Bones and Ghosts


From my row house mailbox, I fished
an envelope: no address, just “David.” 
scrawled. In my room, I read: e-mails 

bounced back, calls orphaned. If you’re 
alive and don’t want to talk I get it.
Though six hours across
the Atlantic
is much farther than six along it. If 
need be, I will kneel before your grave.  
here’s my number. just in case.

I’d been incarcerated in spools
of darkness but wanted to talk
‘cause like a skull cap she’d been
on my mind. Her voice: steamy, Turkish
bath in my receiver. “David?” What
would she think when she got here?

Soon she was straddling my ladder-back
chair. Then, as if taking mental attendance
I counted and recounted a life quietly afraid
of living itself. Told her I was living down

the block from the hospital where I’d come
into the world (my first cry probably still
flickering in the haggard light of that maternity
ward). Why not go quietly from this address 
a few doors down? “I took a colleague

to an exhibition in Mannheim,” 
she said. “She barked at one of 
Rauschenberg’s Urban Bourbons.”  

“Back at her flat, she crawled; punched
my ankles; tears dotting my pantyhose,
she sang Grün, grün, grün sind alle mein
kleinder. I put coffee on; asked for the time;
wondered about her Grimm Fairy Tale.
She skidded into the countertop, eyeballs
wall-clock wide: “‘Don’t ask! Mother
always asked me that!’”

Closing my eyes, I wondered who 
edits spirit’s fine print. Yet as if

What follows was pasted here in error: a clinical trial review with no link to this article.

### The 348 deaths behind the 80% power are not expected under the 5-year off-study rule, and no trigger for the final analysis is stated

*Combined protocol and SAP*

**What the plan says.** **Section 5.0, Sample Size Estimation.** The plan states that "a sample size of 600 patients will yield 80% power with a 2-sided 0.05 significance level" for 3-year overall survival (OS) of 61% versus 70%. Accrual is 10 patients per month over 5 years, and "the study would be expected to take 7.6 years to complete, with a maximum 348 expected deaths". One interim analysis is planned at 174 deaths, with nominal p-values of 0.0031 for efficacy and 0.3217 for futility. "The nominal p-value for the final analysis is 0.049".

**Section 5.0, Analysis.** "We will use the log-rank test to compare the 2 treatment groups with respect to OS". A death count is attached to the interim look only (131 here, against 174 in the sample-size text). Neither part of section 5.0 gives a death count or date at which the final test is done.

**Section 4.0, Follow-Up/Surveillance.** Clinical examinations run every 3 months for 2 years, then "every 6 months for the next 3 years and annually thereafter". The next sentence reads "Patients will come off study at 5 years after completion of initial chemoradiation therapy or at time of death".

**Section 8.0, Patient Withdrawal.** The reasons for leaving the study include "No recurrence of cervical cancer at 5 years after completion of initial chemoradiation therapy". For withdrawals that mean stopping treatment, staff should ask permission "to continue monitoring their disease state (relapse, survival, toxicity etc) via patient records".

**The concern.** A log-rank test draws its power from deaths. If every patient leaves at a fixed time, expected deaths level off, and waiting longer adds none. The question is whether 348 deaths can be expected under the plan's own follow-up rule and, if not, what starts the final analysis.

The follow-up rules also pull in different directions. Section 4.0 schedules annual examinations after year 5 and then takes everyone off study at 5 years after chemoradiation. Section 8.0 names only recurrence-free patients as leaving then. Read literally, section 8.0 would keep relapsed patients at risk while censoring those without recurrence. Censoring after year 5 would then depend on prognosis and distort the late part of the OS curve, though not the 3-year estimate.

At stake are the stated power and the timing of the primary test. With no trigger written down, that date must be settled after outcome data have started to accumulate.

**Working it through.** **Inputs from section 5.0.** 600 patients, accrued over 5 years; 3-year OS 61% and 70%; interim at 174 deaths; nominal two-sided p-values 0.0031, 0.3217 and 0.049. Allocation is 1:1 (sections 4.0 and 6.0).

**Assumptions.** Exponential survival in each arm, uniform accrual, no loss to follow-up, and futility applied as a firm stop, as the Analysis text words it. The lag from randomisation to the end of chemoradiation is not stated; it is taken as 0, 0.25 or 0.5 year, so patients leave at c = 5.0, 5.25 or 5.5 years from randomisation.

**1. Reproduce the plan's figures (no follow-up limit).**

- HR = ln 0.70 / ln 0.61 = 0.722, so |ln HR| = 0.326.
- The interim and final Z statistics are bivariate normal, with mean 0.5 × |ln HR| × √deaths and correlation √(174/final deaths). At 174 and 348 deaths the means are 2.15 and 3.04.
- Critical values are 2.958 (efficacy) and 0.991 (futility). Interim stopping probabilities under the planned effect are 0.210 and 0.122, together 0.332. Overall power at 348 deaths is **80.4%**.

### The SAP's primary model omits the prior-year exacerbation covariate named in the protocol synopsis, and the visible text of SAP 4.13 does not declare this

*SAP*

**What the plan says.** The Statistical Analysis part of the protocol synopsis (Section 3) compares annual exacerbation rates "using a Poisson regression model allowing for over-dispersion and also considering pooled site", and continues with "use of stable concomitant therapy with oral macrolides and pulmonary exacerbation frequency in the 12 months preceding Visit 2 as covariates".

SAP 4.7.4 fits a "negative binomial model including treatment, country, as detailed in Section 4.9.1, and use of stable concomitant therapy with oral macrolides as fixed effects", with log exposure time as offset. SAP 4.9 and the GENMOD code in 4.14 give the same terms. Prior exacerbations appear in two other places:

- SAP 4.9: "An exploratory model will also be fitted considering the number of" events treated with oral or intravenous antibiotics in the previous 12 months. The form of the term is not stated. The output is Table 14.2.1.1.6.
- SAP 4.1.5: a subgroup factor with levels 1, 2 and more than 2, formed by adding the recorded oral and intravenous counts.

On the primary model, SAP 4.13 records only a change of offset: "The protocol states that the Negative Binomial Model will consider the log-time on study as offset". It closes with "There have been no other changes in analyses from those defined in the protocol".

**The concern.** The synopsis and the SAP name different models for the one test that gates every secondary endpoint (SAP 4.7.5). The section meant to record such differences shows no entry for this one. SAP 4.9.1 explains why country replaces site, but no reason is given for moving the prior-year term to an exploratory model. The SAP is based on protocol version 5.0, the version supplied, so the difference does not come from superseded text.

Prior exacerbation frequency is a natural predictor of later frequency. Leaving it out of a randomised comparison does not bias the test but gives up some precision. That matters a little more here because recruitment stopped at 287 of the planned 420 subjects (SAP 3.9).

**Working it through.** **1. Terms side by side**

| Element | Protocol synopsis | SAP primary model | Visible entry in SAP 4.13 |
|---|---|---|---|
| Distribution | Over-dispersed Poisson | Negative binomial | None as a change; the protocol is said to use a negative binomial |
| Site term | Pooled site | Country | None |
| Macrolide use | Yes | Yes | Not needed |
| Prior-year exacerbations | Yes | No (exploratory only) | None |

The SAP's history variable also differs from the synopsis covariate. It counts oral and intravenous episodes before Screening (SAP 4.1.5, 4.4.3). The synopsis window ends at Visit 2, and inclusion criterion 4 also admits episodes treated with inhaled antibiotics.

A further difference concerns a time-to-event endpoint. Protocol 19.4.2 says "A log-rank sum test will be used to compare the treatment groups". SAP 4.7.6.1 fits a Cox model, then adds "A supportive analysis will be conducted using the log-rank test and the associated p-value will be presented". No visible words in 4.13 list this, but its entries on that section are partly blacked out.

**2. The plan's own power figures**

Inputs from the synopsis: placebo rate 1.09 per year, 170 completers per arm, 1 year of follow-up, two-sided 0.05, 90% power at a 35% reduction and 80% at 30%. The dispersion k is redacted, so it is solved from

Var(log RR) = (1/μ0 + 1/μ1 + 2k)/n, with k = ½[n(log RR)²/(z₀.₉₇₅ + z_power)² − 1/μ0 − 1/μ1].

looking through the meat of a tangerine, 
the undersides of my lids were ablaze 
with late afternoon light. A whiff—like hot 
peppermint. Inchmeal, I opened those eyes:

Mona tapping ash on my parquet floor
exhaling Marlboro smoke from between her
lips: she’d been breaking tobacco’s bones
and blowing                     tobacco’s ghosts.


David Mills has published three collections: The Dream Detective, The Sudden Country, and Boneyarn—about New York City slavery, winner of the North American Book Award. His poems appear in Ploughshares, Colorado Review, Crab Orchard Review, jubilat, and Fence. He has received numerous fellowships from the New York Foundation for the Arts, Bread Loaf, and other organizations.

[Purchase Issue 24 here.]

Bones and Ghosts

Related Posts

Messy desk in an office

May 2024 Poetry Feature: Pissed-Off Ars Poetica Sonnet Crown

Fuck you, if I want to put a bomb in my poem / I’ll put a bomb there, & in the first line. / Granted, I might want a nice reverse neutron bomb / that kills only buildings while sparing our genome / but—unglue the whole status-quo thing, / the canon can-or-can’t do? 

Leila Chatti

My Sentimental Afternoon

Around me, the stubborn trees. Here / I was sad and not sad, I looked up / at a caravan of clouds. Will you ever / speak to me again, beyond / my nightly resurrections? My desire / displaces, is displaced. / The sun unrolls black shadows / which halve me. I stand.

picture of dog laying on the ground, taken by bfishadow in flickr

Call and Response

My grandmother likes to tell me dogs / understand everything you say, they just can’t / say anything back. We’re eating spaghetti / while I visit from far away. My grandmother / just turned ninety-four and tells me dogs / understand everything you say. / They just can’t say anything back.